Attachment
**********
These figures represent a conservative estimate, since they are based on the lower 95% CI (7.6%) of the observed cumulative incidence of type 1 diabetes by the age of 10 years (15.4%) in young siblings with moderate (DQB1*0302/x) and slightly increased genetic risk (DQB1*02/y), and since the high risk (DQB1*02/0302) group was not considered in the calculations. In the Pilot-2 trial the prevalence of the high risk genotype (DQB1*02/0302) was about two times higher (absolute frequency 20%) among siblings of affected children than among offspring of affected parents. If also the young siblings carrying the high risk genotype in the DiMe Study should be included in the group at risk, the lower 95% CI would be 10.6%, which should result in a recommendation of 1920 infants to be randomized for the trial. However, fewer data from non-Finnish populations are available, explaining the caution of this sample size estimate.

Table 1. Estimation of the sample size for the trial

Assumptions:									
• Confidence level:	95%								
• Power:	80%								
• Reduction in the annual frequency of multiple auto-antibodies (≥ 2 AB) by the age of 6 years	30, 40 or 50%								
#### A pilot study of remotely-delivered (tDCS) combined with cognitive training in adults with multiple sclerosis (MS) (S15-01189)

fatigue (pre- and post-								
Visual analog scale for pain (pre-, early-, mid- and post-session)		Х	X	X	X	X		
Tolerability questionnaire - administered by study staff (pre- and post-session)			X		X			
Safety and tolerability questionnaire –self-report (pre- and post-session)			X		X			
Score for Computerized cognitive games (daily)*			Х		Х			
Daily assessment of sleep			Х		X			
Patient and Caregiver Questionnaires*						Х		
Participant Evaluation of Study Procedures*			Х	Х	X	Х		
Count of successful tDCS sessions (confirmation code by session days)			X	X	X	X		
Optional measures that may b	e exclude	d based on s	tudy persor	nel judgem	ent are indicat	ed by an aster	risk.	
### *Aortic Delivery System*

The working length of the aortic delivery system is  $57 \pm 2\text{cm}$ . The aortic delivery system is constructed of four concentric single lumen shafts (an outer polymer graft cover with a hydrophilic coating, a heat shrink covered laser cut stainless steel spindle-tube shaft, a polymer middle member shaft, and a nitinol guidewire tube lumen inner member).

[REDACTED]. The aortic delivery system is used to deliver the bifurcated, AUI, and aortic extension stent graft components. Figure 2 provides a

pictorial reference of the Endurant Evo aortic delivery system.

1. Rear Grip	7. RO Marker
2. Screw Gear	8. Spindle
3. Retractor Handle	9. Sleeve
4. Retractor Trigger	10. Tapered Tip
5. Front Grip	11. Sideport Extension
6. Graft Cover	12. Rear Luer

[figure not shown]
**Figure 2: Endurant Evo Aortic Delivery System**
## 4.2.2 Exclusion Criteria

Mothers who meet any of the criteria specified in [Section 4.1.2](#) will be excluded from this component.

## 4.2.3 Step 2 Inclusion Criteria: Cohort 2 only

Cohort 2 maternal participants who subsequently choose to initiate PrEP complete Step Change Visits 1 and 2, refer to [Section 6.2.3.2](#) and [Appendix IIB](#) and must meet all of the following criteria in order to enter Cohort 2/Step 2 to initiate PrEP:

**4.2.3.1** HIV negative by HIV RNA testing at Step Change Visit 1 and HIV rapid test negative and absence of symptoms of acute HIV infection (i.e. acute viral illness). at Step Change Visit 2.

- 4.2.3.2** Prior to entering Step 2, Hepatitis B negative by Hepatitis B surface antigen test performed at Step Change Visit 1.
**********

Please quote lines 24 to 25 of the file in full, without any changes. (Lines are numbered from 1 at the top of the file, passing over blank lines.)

3. Retractor Handle	9. Sleeve
4. Retractor Trigger	10. Tapered Tip